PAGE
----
Seat belts in Texas continue to save lives, but they can also cause damage during an auto accident. The injuries can cause blunt force trauma not always visible on the surface. 

The abdomen, neck and chest are where most seat belt injuries occur. 

Dissipation of energy 

A National Institute of Health article states that fatalities reduced by close to half because of seat belt use. Unfortunately, energy dissipated from the force of a collision transfers to the connection points of the seat belt, potentially causing other trauma. 

A standard three-point harness seat belt goes across the shoulder, chest and abdomen. The bones beneath such as the pelvis and clavicle should take the brunt of the force, but that does not mean other damage cannot happen. Beneath the surface, organ damage, lumbar spinal fractures, bruising and bowel injuries are possible.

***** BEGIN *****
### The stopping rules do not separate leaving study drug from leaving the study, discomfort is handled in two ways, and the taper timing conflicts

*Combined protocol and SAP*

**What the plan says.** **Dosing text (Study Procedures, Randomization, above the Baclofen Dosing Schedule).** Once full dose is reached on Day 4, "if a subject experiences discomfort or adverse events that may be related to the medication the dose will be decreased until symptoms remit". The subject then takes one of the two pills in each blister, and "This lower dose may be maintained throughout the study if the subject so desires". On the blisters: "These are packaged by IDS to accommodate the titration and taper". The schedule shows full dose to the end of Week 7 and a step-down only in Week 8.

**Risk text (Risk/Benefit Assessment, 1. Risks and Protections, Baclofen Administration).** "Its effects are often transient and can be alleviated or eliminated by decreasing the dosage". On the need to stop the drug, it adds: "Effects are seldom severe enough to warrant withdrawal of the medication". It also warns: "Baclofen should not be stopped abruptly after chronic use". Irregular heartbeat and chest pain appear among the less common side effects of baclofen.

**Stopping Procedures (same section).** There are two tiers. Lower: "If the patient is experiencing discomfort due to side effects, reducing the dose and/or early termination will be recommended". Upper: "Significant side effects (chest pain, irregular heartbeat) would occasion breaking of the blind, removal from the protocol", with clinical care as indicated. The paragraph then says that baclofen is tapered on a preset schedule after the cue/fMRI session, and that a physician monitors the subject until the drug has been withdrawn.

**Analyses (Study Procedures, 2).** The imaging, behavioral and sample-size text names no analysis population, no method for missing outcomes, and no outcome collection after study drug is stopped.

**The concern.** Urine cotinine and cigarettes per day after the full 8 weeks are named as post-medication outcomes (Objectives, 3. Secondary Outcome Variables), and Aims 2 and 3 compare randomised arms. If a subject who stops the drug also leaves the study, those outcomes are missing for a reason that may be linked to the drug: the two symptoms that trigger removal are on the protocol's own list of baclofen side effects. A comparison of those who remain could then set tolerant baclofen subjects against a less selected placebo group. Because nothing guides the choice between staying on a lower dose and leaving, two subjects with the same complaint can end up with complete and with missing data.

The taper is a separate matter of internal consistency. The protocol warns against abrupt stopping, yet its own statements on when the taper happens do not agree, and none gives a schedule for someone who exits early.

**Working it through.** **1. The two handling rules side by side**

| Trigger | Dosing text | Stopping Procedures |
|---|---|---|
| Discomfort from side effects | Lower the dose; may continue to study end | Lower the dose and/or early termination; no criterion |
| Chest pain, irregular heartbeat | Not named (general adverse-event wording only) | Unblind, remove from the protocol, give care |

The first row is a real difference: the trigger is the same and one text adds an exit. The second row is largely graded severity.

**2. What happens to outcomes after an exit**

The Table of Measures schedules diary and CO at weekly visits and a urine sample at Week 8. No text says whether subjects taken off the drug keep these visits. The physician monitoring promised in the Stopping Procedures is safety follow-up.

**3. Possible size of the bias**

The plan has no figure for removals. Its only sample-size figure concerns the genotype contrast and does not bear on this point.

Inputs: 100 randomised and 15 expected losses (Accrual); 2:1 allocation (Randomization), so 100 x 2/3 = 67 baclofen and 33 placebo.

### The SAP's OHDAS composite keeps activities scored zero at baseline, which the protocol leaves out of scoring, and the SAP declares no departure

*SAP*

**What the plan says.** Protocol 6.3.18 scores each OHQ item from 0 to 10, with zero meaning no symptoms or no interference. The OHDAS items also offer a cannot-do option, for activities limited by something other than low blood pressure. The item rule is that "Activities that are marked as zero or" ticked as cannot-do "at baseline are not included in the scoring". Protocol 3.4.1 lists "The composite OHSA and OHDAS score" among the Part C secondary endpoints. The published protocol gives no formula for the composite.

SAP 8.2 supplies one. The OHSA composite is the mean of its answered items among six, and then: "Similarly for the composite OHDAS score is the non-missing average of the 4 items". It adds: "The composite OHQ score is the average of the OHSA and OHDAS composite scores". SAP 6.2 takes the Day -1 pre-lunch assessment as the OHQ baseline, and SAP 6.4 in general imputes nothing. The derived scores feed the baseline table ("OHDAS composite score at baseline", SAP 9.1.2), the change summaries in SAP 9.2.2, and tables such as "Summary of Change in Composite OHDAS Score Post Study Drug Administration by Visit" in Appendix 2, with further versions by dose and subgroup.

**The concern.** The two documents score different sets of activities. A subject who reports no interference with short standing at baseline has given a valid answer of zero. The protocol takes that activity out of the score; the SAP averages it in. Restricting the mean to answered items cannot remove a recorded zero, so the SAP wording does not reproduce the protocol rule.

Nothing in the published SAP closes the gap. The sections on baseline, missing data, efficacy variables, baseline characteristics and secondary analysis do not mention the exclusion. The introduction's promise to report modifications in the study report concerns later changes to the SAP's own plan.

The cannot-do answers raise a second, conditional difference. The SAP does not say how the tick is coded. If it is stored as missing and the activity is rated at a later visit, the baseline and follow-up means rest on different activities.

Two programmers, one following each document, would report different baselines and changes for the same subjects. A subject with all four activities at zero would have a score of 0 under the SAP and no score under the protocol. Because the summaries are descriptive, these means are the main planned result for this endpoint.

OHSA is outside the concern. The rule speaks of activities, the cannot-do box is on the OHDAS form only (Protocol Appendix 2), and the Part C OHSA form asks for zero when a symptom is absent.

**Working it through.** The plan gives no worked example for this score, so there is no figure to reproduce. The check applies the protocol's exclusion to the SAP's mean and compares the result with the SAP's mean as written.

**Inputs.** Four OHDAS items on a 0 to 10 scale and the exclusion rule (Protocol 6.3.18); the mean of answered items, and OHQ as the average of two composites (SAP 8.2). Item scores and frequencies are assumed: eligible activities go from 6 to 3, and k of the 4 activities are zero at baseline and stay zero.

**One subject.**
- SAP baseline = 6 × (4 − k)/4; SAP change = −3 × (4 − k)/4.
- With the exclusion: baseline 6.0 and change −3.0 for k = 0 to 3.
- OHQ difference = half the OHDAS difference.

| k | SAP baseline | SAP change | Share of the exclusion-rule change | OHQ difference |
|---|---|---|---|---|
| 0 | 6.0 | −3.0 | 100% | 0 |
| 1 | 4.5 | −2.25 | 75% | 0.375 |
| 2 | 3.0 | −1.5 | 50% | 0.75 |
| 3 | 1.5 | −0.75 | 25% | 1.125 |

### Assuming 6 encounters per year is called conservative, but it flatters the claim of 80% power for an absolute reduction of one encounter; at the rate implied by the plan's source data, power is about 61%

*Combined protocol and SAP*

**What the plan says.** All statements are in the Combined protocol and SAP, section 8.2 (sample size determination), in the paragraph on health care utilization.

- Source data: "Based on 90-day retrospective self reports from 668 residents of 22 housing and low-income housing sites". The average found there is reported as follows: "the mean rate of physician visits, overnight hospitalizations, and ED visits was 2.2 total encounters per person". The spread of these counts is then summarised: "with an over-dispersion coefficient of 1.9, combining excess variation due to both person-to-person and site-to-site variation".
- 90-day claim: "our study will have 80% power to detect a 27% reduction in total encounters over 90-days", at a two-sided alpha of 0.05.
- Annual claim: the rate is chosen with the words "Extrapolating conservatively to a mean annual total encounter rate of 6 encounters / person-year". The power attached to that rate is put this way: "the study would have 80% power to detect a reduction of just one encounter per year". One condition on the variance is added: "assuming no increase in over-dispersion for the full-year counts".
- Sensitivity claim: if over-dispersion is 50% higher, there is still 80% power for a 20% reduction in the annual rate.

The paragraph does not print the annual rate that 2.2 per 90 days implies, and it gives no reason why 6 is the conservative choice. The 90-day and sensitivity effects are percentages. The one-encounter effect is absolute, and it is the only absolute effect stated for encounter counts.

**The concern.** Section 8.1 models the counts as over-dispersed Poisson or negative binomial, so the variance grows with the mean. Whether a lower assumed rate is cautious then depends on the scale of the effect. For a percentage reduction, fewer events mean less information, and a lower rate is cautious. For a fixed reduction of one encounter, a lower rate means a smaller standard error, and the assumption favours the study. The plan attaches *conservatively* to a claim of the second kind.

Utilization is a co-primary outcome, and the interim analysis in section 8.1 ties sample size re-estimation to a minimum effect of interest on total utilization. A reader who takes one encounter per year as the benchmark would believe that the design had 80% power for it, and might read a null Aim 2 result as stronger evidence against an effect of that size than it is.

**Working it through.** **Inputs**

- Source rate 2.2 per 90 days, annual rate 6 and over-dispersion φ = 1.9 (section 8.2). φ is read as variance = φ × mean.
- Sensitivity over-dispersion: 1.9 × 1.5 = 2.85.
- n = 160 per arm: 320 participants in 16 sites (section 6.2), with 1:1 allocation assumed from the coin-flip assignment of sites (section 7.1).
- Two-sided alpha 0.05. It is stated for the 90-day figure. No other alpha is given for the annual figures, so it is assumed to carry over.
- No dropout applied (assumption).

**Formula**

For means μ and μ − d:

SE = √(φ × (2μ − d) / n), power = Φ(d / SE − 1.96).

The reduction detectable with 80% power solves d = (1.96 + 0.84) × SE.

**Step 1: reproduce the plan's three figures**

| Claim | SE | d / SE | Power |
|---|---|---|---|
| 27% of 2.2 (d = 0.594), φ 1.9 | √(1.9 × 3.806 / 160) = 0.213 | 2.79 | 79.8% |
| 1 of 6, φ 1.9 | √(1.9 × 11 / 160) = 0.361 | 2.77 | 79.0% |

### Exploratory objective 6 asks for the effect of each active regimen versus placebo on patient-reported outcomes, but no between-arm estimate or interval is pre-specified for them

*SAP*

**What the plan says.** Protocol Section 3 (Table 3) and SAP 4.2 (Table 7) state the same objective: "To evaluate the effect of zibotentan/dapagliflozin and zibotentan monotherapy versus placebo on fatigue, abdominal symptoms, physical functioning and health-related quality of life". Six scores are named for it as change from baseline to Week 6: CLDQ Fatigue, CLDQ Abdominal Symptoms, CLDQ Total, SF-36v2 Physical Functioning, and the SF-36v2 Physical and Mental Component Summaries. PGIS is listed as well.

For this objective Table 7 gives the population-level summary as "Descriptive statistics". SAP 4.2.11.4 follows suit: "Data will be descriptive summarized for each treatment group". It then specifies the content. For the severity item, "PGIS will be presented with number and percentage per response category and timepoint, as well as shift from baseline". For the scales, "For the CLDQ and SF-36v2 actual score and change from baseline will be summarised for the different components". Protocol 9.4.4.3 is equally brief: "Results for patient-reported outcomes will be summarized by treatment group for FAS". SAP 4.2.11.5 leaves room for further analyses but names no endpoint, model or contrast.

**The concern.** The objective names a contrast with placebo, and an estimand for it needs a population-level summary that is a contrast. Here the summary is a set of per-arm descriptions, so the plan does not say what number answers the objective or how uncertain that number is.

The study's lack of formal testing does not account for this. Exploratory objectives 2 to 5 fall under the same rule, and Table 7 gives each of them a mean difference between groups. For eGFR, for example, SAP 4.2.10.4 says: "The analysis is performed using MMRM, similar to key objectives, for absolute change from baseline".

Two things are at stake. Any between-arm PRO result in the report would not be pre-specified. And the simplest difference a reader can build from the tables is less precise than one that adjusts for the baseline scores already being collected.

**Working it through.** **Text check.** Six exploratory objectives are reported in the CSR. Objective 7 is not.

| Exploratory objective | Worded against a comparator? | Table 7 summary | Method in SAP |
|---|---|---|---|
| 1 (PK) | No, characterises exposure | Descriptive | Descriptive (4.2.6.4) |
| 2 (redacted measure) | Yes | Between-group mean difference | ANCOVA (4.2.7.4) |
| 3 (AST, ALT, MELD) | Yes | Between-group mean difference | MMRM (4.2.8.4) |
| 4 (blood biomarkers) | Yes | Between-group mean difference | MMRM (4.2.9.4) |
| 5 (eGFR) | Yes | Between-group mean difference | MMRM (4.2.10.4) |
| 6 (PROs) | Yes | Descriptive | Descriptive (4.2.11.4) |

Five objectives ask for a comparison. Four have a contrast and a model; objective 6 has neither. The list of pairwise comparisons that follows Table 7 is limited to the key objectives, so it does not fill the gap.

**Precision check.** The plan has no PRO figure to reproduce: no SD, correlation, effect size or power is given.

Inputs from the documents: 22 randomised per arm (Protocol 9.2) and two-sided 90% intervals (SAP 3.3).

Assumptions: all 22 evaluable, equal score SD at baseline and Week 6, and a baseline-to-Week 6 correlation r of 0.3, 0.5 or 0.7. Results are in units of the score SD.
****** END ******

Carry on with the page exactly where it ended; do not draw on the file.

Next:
Seat belt syndrome 

The World Journal of Surgery and Surgical Research states that while often trivial, some seat belt injuries cause fatalities. Seat belt syndrome refers to a collection of injuries that include musculoskeletal injuries, superficial skin bruises and visceral injuries. Not all of these injuries come with a seat belt sign, the name for anterior skin injuries. 

Overt seat belt syndrome refers to those injuries that come with a seat belt sign indicating internal injuries. These overt injuries increase the likelihood of additional injuries to the abdomen and chest by significant margins. 

Covert seat belt syndrome indicates internal injuries without the external seat belt sign. Considered incomplete seat belt syndrome, those with two of the injuries listed above are more severe than those consisting of only one.